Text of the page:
Mmm I would want to know, perhaps you can enlighten me, how does a larger sensor with higher resolution can have increased dynamic range?

    5. Viewfinders. Its not strictly necessary to have a larger viewfinder - it's just nice to have.

    Actually, I would prefer a larger VF, but since I've never had one, I'm quite satisfied with what I have.

    All in all, just replying for fun, make this a healthy one without flames and arguments.
    Last edited by espn; 21st September 2004 at 09:57 PM.

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    You already have a lens system which is optimized for 35mm. Every glass in your range (except for newly introduced glass, like the EF-S and DX) delivers an image circle for a 35mm frame. I would argue that EF-S and DX is a kludge, definition of a kludge being "an error introduced to fix another error". If Hasselblad wanted to produce a digital back for its MF camera, would it buy a 6.0MP APS sized sensor from Sony? The answer is "no" for many reasons, but one of the prime reasons is because too much of the imaging circle has been wasted. The argument remains true, in a smaller scale, for FF vs. APS sized sensors.

    Agree that glass is for 35mm format, but it's glass I already bought, so it's not an added expense.

    Actually, medium format backs haven't until very recently been approaching full frame. For a long time, the most popular Phillips chip for medium format backs was actually 35mm sized (ie 36 x 24mm). So there was a lot of wastage, and it was even harder to get true wide angles given that it is far harder to get ultra wides to fit medium format cameras compared to 35mm systems. There is a lot more wastage in using a 36x24mm chip in even a 645 system, compared to an APS in a 35mm. So your point is flawed and actually does much to undermine your argument!

    Expanding on my first point, the greatest expense in designing a lens is to ensure the lens performs consistently from corner to corner at wide apertures. This is one of the touted advantages of DX/EF-S/Four-thirds lenses. Paying a small fortune for a 600 F/4 and then throwing away the most expensive part of the image sounds wasteful to me.

    At the same time, knowing that you have a DX size sensor could save you a bundle of money. If you knew you'd need a 600/4 on full frame, but now had a D2x, you could buy a 300/4 on the crop mode (assuming 6.8 mp is sufficient), and save about S$12000.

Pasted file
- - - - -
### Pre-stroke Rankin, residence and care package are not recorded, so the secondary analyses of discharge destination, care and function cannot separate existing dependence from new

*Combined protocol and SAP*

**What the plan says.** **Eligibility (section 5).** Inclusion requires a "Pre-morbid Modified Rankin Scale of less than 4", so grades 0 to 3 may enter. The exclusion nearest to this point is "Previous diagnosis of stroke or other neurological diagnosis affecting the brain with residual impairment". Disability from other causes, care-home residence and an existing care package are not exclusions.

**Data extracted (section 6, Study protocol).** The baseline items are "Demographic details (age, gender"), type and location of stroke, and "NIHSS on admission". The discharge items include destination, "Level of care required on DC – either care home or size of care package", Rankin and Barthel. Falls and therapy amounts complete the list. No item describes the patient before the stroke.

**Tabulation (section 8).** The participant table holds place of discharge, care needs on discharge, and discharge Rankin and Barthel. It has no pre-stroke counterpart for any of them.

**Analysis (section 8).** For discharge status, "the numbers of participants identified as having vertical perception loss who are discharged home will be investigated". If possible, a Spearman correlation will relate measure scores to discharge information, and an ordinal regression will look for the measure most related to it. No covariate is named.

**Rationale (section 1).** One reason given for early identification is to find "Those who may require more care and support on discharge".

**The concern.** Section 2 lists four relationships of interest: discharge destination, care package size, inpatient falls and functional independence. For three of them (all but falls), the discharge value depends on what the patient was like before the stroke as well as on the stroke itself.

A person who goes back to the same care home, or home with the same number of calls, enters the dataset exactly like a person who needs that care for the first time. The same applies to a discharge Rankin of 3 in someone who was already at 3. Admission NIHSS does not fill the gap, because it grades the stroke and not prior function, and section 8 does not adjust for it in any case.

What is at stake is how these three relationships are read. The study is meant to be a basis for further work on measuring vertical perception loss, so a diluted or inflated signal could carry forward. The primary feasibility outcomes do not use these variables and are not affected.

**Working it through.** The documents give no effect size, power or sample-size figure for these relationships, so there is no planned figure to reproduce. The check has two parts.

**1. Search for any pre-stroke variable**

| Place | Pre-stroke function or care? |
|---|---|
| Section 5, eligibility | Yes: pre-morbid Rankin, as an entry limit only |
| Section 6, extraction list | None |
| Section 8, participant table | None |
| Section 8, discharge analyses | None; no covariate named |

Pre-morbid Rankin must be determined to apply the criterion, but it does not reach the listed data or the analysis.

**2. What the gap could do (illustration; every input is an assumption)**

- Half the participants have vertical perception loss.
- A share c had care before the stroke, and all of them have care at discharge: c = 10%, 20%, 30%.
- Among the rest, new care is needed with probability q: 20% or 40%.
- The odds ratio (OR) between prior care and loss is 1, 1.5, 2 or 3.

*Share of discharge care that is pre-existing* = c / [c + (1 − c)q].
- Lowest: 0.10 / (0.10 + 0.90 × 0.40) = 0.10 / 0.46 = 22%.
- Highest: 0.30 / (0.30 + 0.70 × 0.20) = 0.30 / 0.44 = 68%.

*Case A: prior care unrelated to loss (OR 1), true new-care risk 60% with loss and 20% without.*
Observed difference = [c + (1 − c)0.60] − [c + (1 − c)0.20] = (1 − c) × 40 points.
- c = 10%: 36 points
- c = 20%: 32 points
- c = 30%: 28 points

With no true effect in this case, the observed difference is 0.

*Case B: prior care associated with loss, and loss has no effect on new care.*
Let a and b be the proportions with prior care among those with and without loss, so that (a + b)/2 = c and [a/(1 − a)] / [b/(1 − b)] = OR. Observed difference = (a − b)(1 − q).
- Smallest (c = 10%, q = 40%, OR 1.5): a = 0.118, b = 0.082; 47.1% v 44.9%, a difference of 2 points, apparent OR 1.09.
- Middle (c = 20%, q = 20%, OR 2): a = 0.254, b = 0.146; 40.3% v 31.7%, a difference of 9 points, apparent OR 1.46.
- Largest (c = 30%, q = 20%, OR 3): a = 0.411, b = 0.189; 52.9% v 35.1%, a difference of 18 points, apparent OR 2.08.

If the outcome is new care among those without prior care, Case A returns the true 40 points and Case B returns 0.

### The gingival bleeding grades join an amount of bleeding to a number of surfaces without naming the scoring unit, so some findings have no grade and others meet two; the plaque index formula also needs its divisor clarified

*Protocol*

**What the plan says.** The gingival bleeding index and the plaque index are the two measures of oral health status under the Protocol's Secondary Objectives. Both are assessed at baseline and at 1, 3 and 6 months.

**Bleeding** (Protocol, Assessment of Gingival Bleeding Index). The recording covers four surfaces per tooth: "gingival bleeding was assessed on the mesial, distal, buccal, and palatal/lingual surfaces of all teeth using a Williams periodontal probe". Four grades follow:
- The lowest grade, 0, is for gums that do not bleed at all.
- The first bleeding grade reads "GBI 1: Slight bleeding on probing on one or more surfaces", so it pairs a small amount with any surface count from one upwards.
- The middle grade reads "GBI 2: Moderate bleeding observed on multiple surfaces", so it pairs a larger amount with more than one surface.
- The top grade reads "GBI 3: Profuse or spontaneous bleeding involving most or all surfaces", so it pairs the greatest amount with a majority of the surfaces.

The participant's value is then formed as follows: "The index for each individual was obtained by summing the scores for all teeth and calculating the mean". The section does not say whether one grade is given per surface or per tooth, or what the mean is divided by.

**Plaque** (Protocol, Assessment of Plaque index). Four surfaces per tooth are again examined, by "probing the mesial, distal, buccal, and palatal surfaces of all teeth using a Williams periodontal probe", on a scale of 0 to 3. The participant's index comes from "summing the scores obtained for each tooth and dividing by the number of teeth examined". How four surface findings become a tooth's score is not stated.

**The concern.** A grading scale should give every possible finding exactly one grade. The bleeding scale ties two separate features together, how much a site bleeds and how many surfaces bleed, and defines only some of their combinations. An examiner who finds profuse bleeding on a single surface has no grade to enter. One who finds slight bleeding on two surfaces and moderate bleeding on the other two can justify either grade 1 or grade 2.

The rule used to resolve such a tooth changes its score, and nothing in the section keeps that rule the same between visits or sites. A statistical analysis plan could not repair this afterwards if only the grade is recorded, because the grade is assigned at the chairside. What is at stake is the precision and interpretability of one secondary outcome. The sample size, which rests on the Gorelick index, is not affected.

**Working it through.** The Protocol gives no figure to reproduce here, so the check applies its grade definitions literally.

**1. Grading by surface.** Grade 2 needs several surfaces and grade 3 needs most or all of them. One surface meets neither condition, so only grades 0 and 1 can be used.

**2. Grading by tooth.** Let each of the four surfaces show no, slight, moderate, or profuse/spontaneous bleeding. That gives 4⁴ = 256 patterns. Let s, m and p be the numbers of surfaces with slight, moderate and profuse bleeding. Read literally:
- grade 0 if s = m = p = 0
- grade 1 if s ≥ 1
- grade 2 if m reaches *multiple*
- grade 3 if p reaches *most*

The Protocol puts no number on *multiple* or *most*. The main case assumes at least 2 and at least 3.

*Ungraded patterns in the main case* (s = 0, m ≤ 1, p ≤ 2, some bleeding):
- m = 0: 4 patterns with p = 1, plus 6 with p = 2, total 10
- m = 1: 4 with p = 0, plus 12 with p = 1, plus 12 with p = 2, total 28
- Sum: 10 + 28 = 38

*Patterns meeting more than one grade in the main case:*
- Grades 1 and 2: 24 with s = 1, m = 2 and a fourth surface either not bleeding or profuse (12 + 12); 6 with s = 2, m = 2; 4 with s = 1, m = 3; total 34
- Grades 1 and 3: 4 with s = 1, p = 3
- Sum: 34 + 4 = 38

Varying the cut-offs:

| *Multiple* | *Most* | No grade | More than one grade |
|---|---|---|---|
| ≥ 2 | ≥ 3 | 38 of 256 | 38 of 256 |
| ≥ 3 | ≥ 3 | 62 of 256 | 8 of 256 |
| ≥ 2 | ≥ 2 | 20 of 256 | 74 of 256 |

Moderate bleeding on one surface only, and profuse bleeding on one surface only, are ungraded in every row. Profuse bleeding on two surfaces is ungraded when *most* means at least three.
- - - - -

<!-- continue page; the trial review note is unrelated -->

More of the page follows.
Furthermore, it doesn't matter how well you design a lens, it's corners and edges *always* perform worse than its middle. By using a full frame lens on a full frame camera, or a DX lens on a DX camera, your corners and edges suffer from quality deterioration. If anything, the only way of achieving a lens that performs consistently "from corner to corner at wide apertures" is to actually use an oversized lens. For instance a full frame lens on a DX sensor... take the difference between the Nikon and Sigma 12-24 lenses for instance.

    So in response to your points, you might be throwing away the corners, but the corners are poorer relatively anyway. And also, if you've already bought the lens, great, it's no real loss to you since you bought it for what it was. But if you're contemplating a lens purchase, having a smaller sensor can save you plenty of money since you could realise you don't actually need to plough all that money into a 600/4.

    Also in exchange, you get better resolution, less (if not any at all) light fall off at wide apertures, and less distortion and aberration.

    To continue along this line, where are the savings which reduced crop lenses have promised us?

    Actually, there is a lot of confusion in this area. At shorter focal lengths, you don't actually save much glass so there shouldn't necessarily be much cost savings. As you've demonstrated, the DX lenses are about the same prices as their non-DX counterparts. But then this isn't in any way a criticism of DX lenses... they are not any more expensive than their full frame counterparts either, so full frame isn't better either.

    That's on a one to one comparison. But I've always held the savings come when you put together a basket of normal lenses, and price it up as a whole.

    Say you want to get from 20mm through to 300mm with a constant f2.8 aperture.

    With full frame, say you get 20/2.8, 24-70/2.8, 70-200/2.8 and 300/2.8. Total cost about S$13500 at a very rough approximation.